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Right To Privacy Its Sanctity In India

Privacy is very important for every citizen who are living in any part of the world. Privacy is an important part of life. Privacy simply means the state of being alone, or the right to keep one's personal matter and relationships secret. It is a natural right and it cannot be separated from the human being.

Privacy has different meaning according to the prospective of people. In other words it means that the person does not want to share personal information. There is difference between privacy and secrecy. Secrecy means hiding something from the world or the state of being kept secret. Before understanding the right to privacy sanctity in India it is important to know what is privacy and its origin an acceptance in other countries.

The Greek philosopher Aristotle spoke of a division between the public sphere of political affairs (which he termed the polis) and the personal sphere of human life (termed oikos.)William Blackstone in his commentaries on the law of England (1765) spoke about this distinction while dividing wrong into public wrongs and private wrongs.[1]

Privacy is interpreted differently in many different countries. In western countries, particularly the UK and the USA it is seen as protection against the invasion of one's privacy by the government, companies and other individuals. Some countries have incorporated these rights into their privacy laws and constitutions. Many countries have laws which limit privacy such as in the case of taxation law, which requires individuals to share their personal information regarding earnings and income with government. In some countries freedom of speech may be in conflict with individual privacy laws and in particular where some laws require public disclosure of matters which other countries and cultures consider to be private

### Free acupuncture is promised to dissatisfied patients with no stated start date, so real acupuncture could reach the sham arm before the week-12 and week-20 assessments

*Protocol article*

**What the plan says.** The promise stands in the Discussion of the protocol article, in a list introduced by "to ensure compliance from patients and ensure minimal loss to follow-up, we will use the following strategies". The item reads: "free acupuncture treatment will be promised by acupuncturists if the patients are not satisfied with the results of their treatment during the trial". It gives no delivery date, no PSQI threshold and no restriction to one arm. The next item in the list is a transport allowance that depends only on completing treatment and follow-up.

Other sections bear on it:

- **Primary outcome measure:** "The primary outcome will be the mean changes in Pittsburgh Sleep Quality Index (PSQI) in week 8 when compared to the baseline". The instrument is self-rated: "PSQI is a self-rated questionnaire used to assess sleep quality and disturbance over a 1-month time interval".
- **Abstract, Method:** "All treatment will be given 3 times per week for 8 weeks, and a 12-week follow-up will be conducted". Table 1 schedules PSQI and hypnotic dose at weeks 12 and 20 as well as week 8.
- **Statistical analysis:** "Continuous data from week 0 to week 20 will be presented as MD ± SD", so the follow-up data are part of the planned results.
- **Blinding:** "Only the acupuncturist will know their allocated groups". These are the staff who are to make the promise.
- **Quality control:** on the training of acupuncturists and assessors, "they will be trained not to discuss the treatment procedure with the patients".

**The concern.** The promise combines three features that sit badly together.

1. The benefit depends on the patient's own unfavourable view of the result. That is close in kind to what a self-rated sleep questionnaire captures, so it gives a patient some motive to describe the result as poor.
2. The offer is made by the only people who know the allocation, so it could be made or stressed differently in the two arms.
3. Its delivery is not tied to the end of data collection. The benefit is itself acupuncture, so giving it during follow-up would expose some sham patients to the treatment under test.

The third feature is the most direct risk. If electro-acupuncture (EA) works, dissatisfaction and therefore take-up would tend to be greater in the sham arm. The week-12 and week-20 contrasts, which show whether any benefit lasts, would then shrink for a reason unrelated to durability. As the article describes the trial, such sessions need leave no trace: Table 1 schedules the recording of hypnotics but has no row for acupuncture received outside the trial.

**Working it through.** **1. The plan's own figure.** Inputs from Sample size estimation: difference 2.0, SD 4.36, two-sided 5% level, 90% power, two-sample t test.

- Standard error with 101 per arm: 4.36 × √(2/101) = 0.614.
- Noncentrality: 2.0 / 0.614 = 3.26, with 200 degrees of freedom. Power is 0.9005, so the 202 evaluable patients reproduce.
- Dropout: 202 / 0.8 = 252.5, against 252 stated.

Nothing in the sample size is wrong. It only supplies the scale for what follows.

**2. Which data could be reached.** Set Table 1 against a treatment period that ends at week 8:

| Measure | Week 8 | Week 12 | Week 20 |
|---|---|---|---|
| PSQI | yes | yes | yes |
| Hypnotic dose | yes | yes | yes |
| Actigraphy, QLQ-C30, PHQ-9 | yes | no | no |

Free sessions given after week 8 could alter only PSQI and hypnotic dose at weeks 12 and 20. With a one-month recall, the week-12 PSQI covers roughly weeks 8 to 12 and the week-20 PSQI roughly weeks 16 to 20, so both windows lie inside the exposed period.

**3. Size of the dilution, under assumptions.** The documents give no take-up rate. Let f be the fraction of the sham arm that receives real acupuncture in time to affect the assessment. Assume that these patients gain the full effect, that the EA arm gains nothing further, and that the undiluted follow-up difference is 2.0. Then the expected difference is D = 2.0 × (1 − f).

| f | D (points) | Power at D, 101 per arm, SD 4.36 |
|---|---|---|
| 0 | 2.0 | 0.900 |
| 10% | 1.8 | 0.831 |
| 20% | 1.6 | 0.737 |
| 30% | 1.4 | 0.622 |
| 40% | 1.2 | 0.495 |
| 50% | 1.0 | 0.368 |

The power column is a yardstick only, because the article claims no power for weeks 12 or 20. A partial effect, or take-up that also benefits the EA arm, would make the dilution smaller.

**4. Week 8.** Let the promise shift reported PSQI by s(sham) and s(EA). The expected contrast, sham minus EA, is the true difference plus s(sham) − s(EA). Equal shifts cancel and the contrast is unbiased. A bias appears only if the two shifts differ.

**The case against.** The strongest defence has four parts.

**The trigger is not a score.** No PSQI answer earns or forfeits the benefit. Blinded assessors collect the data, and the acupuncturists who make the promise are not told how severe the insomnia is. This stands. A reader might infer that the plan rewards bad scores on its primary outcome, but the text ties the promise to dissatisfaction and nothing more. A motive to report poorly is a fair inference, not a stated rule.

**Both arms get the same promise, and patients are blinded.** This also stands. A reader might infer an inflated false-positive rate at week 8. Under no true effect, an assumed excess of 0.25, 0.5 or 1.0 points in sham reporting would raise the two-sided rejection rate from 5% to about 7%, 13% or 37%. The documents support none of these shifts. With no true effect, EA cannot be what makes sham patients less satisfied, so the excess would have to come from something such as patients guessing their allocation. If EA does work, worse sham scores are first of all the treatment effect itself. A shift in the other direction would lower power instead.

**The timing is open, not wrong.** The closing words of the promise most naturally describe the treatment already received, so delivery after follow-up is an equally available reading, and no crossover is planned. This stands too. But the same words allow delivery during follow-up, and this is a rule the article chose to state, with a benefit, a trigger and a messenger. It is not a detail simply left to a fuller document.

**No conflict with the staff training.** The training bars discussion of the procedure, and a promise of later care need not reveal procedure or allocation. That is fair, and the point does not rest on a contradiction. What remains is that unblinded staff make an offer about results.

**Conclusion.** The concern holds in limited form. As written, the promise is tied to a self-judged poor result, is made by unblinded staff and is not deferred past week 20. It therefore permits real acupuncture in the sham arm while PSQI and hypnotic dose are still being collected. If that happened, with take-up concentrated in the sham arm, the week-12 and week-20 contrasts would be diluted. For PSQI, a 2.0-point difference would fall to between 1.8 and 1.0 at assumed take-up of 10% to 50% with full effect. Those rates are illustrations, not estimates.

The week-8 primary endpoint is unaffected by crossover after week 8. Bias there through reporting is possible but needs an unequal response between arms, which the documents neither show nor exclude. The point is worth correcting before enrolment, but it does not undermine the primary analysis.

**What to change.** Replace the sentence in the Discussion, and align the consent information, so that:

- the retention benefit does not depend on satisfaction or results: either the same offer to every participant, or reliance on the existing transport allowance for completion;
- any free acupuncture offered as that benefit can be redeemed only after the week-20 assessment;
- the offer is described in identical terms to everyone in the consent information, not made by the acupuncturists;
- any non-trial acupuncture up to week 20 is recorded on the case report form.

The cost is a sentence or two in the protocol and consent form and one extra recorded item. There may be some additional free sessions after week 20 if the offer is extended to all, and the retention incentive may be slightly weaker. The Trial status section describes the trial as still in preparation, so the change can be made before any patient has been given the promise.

The evolution of a right to privacy parallels the development of the humanist tradition. A right of privacy is predicated on the belief that each human being has intrinsic value, that is, is valuable in and of him or herself. Respect for this belief becomes the fundamental source of all human rights.[2]

In 1859, John Stuart in his essay “On Liberty” gave expression to the need to preserve a zone within which the liberty of the citizen would be free from the authority of the state. In late 1890, Samuel D Warren and Louis Brandeis stipulated the need of right to enjoy life which included ‘right to be alone'. The right “to be let alone” thus represented a manifestation of “an inviolate personality”, a core of freedom and liberty from which the human being had to be free from intrusion. It justified the need of being left alone with the early developments in technology, photography, and news paperization.

The intention behind it introduction of such a principle was to protect personal writings and personal productions, not only from theft and physical appropriation but against publication in any form which might not be consensual in nature. Hence, at the time when development and technology change started threatening the individual in public gaze, many eminent jurists regarded the right to be let alone as an added chapter in the law of privacy.[3]

Following are the countries in which right to privacy prevail-
United States Of America